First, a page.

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Enhanced Bioremediation Papers

This Website is being launched to showcase a specific paper, entitled, "Feasibility of Bioremediation of Agent Orange/Dioxin in Vietnam."

This Website is being launched to highlight a specific paper, entitled, "Feasibility of Bioremediation of Agent Orange/Dioxin in Vietnam." The continued contamination of soil and sediment by wartime defoliants applied in third world countries is unacceptable. It is appropriate that the West mitigate the toxic and environmental consequences of its actions. The cost of detoxifying vast amounts of contaminated soil and sediment using traditional, robust technologies is beyond the means of the these countries. In Da Nang, for example, in 2009 a contractor estimated it would cost about $13.8 M for thermal treatment of the 26,814 cubic meters of contaminated soil identified in the extent of contamination studies at a unit cost of $515/cu.m. The original estimate of 45,000 cu.m. by the Ministry of Defense was based on a fixed excavation depth. Researchers showed this volume could be reduced by use of an empirically derived depth attenuation factor (d1/2=0.17m), which would limit excavation to the contaminated soil only. The actual cost of thermal treatment over 10 years was $127 M, and it included treatment of an additional 18,000 cu. m. from the MOD estimate plus an additional 50,000 cu. m. of "moderately contaminated" soil at a unit cost of $1,337/cu.m. The cost of only the thermal treatment portion was $48.7 M ($513/cu.m.), which is close to the original unit cost estimate. This closeness of the unit costs might be the result of the economy of scale due to treatment of 68,000 cu.m. of soil which already may have been below the cleanup goal, and could have been considered uncontaminated.

Biological treatment, which is much more energy efficient (i.e., less robust), is proven by this research to achieve regulatory goals. It was estimated to cost only about $2.7 M in 2009 ($100/cu.m.) for the 26,814 cu.m., or $4.7 M for the 47,300 cu.m.; the maximum estimate for biological treatment using an active landfill including non-treatment costs was about $7.1 M. This study showed that the cleanup goal could easily have been reached in less than one year. As demonstrated by the management of the pilot study, with safety training, local labor and materials could be used to conduct the treatment operation with a minimum of outside funding.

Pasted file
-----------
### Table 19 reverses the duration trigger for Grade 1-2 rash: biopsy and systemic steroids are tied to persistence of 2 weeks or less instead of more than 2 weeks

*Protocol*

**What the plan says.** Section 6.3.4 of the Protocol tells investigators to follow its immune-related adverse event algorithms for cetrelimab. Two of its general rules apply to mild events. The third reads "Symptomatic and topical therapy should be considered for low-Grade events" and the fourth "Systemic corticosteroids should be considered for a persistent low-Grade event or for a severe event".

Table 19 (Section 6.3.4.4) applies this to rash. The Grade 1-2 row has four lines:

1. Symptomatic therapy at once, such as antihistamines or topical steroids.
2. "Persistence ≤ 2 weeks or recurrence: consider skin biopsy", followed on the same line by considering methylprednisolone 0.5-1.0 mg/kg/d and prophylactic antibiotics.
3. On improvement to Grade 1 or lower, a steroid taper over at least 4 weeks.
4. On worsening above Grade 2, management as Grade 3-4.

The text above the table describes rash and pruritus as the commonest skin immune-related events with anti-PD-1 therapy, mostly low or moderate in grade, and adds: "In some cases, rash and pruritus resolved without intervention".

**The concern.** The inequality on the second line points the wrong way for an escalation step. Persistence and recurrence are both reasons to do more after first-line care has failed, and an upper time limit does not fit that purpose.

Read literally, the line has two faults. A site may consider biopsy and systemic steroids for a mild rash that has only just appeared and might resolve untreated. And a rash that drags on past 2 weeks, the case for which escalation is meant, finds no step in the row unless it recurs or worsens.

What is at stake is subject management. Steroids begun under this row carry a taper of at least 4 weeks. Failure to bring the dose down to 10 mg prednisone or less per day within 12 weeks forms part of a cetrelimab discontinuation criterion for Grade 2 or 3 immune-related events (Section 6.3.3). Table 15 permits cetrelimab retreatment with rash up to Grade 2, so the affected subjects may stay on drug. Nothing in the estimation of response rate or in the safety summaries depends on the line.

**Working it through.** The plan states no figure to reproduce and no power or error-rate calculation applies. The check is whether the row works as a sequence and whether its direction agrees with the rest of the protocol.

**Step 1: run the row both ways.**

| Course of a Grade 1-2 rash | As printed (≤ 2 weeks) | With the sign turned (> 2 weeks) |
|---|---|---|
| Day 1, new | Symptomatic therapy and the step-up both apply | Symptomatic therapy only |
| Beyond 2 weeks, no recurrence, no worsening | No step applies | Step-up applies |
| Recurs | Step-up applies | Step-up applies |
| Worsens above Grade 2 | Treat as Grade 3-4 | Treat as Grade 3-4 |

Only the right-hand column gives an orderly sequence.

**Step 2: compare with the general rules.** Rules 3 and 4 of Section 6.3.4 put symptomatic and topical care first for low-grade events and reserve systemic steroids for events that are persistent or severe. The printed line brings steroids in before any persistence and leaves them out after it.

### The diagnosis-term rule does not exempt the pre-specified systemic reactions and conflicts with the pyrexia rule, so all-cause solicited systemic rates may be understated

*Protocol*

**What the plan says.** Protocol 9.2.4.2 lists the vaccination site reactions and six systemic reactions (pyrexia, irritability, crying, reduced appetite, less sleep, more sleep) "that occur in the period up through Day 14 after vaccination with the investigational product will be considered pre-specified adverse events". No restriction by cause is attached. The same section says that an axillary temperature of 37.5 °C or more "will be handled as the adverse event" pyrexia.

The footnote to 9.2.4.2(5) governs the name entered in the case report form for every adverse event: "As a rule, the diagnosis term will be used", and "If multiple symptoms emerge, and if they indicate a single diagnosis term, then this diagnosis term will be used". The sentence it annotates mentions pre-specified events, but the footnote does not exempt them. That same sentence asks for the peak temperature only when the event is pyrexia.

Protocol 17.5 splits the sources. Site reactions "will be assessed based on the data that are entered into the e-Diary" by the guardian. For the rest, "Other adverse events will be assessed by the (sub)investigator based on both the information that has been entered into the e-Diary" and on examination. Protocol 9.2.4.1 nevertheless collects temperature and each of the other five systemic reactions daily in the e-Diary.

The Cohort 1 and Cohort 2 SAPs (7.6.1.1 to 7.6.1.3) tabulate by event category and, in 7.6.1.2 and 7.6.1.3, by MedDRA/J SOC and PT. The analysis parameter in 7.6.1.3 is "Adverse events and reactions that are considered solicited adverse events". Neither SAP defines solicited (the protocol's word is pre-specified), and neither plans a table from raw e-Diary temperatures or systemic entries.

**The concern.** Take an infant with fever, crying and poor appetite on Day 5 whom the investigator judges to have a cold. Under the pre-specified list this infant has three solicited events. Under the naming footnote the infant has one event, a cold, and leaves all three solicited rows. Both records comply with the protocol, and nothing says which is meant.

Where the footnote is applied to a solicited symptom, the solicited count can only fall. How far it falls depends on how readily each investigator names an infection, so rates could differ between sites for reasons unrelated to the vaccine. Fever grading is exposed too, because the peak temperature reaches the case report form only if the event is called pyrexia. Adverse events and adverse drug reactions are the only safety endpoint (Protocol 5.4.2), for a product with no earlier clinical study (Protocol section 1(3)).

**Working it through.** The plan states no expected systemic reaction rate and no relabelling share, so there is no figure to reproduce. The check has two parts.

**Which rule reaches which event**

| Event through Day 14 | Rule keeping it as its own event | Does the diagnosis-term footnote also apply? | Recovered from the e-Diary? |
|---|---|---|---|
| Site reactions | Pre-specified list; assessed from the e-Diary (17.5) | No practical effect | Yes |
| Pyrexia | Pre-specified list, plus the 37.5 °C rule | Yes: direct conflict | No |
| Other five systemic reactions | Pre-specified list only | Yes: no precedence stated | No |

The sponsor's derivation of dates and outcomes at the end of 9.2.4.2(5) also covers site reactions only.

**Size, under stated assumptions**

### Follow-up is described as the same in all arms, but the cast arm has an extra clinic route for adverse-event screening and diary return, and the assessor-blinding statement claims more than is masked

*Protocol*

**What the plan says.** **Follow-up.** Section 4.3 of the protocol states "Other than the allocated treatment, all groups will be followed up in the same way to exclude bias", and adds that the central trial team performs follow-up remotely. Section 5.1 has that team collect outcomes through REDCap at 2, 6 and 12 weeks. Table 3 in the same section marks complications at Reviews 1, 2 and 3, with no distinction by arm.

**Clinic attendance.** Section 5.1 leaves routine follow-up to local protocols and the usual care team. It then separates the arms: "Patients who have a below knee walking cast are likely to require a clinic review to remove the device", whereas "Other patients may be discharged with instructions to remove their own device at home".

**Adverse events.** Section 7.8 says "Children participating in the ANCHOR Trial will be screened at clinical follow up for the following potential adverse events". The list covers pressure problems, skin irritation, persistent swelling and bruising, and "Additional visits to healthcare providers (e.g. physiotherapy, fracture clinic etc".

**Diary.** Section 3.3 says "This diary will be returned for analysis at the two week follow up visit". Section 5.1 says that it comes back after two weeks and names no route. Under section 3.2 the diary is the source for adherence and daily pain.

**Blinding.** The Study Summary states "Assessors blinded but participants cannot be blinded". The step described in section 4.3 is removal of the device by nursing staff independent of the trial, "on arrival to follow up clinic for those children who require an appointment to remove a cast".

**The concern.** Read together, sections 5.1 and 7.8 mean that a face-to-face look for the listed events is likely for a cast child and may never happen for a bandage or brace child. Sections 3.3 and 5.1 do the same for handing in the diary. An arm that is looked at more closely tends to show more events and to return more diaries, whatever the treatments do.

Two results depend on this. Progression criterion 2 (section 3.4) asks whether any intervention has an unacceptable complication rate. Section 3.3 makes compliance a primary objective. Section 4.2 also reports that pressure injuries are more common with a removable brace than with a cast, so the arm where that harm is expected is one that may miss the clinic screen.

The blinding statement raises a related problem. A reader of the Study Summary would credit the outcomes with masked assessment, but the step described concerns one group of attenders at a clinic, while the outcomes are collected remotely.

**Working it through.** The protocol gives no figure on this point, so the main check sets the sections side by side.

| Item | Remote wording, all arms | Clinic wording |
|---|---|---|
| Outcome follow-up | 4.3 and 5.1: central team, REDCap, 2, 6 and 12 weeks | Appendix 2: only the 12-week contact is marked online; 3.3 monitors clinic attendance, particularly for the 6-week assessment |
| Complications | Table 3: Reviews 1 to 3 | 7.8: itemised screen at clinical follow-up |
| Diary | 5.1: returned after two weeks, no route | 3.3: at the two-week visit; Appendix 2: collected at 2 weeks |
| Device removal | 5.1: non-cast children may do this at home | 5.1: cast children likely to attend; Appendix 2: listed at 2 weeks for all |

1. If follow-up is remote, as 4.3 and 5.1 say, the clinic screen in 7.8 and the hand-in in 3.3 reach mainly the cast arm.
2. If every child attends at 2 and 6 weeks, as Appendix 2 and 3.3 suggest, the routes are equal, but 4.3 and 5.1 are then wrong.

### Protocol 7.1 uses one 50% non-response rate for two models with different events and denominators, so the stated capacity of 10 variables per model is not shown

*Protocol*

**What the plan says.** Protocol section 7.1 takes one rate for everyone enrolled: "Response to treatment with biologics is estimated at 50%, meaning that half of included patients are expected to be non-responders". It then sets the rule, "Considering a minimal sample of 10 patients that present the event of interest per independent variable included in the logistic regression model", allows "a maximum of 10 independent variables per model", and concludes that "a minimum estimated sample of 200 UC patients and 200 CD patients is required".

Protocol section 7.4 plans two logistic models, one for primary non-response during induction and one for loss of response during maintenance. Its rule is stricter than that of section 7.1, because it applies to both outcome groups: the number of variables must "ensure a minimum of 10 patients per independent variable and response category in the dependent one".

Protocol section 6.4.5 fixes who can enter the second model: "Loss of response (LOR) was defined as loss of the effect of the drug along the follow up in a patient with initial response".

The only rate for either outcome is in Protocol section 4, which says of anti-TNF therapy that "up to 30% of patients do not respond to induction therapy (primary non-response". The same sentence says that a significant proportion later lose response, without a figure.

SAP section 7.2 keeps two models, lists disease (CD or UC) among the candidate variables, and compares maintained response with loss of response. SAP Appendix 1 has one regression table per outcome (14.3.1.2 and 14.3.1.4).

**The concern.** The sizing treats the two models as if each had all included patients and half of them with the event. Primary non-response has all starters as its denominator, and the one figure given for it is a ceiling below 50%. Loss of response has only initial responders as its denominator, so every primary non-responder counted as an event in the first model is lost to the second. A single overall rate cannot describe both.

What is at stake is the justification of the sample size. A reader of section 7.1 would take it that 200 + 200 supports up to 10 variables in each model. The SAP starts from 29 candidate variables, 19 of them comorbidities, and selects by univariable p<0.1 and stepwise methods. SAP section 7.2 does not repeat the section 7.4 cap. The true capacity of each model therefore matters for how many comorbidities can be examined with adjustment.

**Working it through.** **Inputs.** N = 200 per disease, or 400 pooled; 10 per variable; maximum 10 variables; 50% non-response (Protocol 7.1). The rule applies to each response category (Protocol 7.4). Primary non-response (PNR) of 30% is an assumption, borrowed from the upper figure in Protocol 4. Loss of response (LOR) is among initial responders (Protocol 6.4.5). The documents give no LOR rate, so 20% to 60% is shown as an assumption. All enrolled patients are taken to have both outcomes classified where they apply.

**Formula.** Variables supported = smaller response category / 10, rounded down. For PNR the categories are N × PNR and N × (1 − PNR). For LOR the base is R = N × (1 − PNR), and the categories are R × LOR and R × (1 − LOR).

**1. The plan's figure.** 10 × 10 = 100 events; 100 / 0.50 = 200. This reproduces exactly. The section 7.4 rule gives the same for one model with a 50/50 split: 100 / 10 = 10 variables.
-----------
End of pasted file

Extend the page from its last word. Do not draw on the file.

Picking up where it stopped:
The enormous savings of using biological treatment would free up major resources better spent on needed improvements in health care for the long term effects of chlorodibenzodioxins rather than on soil remediation.

Other research has provided anecdotal evidence of dioxin biodegradation, but the data from these studies often is limited due to the high cost of chemical analysis, and the variance of the data is high due to inherent variations in soil sampling and extraction methods. One data point using 3 replicates cost about $1,000 for the Da Nang study. This limitation adds a layer of complexity to interpreting anecdotal results, which may rely on lower quality analytical results. The current research presents statistically reliable evidence that bioremediation will work for Agent Orange and dioxin residues. In fact, once their relationship is established, it may be feasible to analyze for Agent Orange herbicides rather than dioxin as an operational measure of progress, which would reduce analytical costs dramatically. It may be too late to affect remedy selection for Da Nang, but remediation is still needed at 2 other former air bases and an estimated 26 smaller sites.

Bioremediation also provides significant savings in greenhouse gas emission during treatment over thermal treatment, because the treatment focuses on mineralization of specific pollutants, rather than on burning the organic carbon bound tightly to the native soil. In fact, the microbial degradation process sequesters much of the available carbon into cell mass, which is then bound in the soil for a long time.

Publication of this research is expected to lead to more development, through field application, of a cost-effective solution to a serious environmental problem..

Fullscale Removal of PCP from Pringle Post and Pole Site - Resuts of Bioremediation Cleanup in Pringle, South Dakota

Performance and Process Economics of Anaerobic Bioremediation of Toxaphene - Results of Bioremediation of Two Aerial Pesticide Sprayer Sites in Arizona

Rapid Removal of Toxaphene Using Anaerobic Bioremediation Technology - Results of Toxaphene Bioremediation Projects in New Mexico

Fullscale Removal of PCP from Granite Timber Post and Pole Soil - Results of PCP Bioremediation at Granite Timber near Philipsburg, Montana